None of the texts define suitable bhikkhu here, but—following the Commentary to Cv.III—it would probably mean one who is of common affiliation and in good standing, i.e., neither suspended or undergoing penance or probation. Because of the way in which the factor of intention is worded here, a suitable bhikkhu in this case—unlike the case in which a bhikkhu needs to report his own saṅghādisesa offense—would not have to be on congenial terms with either the bhikkhu who committed the offense that needs to be reported or the bhikkhu responsible for reporting it. If the only bhikkhu available to be told is uncongenial, one must be scrupulously honest with oneself about any disinclination to inform him of the offense. If one’s only fear is that he will jeer at the offender or initiate a Community transaction to look into the offense, one is duty bound to tell him. If one feels that telling him will lead to strife in the Community or retaliation from the original offender—as the non-offense clauses note—one may wait and tell a more suitable bhikkhu.
Because the non-offense clauses also state that there is no offense in not reporting the offense if one’s motive is not to hide it, one need not inform the first suitable bhikkhu one meets if one is planning to inform a more appropriate bhikkhu, such as a senior member of the Community, a Vinaya expert, or the offender’s mentor or preceptor.
Apparently, once one has told a suitable bhikkhu, one is absolved of the responsibility of having to tell anyone else. However, none of the texts discuss the question of what one’s duty is if, after informing another bhikkhu, one realizes that he wants to conceal the offense. A responsible course of action, if none of the dangers listed in the non-offense clauses apply, would be to find and inform a more responsible bhikkhu, but this is a matter of one’s conscience and not of the rules.
The Commentary says that if, out of a desire to hide the original offense, one neglects to inform a suitable bhikkhu but then later changes one’s mind and tells either him or yet another bhikkhu, one has committed the offense all the same.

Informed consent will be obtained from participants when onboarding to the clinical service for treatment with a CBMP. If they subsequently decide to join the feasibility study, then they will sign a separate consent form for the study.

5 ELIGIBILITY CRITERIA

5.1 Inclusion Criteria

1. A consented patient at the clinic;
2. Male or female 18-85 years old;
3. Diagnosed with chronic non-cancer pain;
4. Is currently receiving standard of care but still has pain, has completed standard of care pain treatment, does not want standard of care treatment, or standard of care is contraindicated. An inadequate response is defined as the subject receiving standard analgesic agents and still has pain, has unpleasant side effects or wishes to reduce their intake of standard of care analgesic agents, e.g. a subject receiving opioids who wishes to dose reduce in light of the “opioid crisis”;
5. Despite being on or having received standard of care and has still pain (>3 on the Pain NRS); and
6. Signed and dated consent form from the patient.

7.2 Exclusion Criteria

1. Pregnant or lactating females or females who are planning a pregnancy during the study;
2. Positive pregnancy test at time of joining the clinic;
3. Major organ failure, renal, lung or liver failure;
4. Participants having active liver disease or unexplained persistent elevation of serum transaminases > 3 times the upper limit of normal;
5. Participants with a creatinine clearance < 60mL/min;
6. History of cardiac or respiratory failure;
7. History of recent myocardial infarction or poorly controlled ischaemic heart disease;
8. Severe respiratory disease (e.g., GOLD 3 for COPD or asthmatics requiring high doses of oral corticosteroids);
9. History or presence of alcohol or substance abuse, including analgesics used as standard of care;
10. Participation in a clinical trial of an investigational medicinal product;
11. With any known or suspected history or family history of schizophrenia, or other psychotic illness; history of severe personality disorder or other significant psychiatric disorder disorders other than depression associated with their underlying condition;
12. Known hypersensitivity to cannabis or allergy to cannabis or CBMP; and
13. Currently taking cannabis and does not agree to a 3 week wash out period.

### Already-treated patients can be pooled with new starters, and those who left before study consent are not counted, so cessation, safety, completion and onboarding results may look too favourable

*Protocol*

It also says that if one tells Bhikkhu X, asking him to help hide Bhikkhu Y’s offense, this also fulfills the factors of effort and intention here. If X then abandons his responsibility to tell, he too commits the corresponding offense under this rule. Regardless of how many co-conspirators would end up trying to keep the original offense secret enough to prevent a formal inquiry into it, all of them would be guilty of the offense here.
There is no offense in not telling another bhikkhu—
if one thinks that telling will lead to strife or a split in the Community;
if, seeing that the bhikkhu who has committed the offense is violent by nature, one feels that he might create “dangers to life” or “dangers to the celibate life”;
if one sees no suitable bhikkhu to tell;
if one has no desire to hide the offense; or
if one feels that the wrong-doer’s own behavior will betray him and thus there is no need to tell.
Summary: Not informing another bhikkhu of a serious offense that one knows a third bhikkhu has committed—out of a desire to protect the third bhikkhu either from having to undergo the penalty or from the jeering remarks of other bhikkhus—is a pācittiya offense.
* * *
Should any bhikkhu knowingly give full Acceptance (ordination) to an individual less than twenty years old, the individual is not accepted and the bhikkhus are blameworthy; and as for him (the preceptor), it is to be confessed.
The origin story here tells how the group of seventeen came to be ordained.
“Now at that time in Rājagaha, a group of seventeen boys were friends, with the boy Upāli as their leader. Then the thought occurred to Upāli’s parents, ‘By what means could Upāli, after our death, live pleasantly and not suffer?… If he studies writing, his fingers will hurt…. If he studies calculation, his breast will hurt…. If he studies money changing, his eyes will hurt. Now, these Sakyan-son monks are of pleasant virtue and conduct. Having eaten good meals, they lie down in beds sheltered from the wind. If Upāli went forth among the Sakyan-son monks, he would live pleasantly after our death and not suffer.’
“The boy Upāli heard his parents’ conversation. So he went to the boys… and said, ‘Come, masters, let’s go forth among the Sakyan-son monks.’
“‘If you go forth, master, so will we.’
“So each of the boys, having gone to his parents, said, ‘Permit us to go forth from home into homelessness.’ Then the parents of the boys gave their permission, (thinking,) ‘All these boys are unanimous in their desire. Their motives are noble.’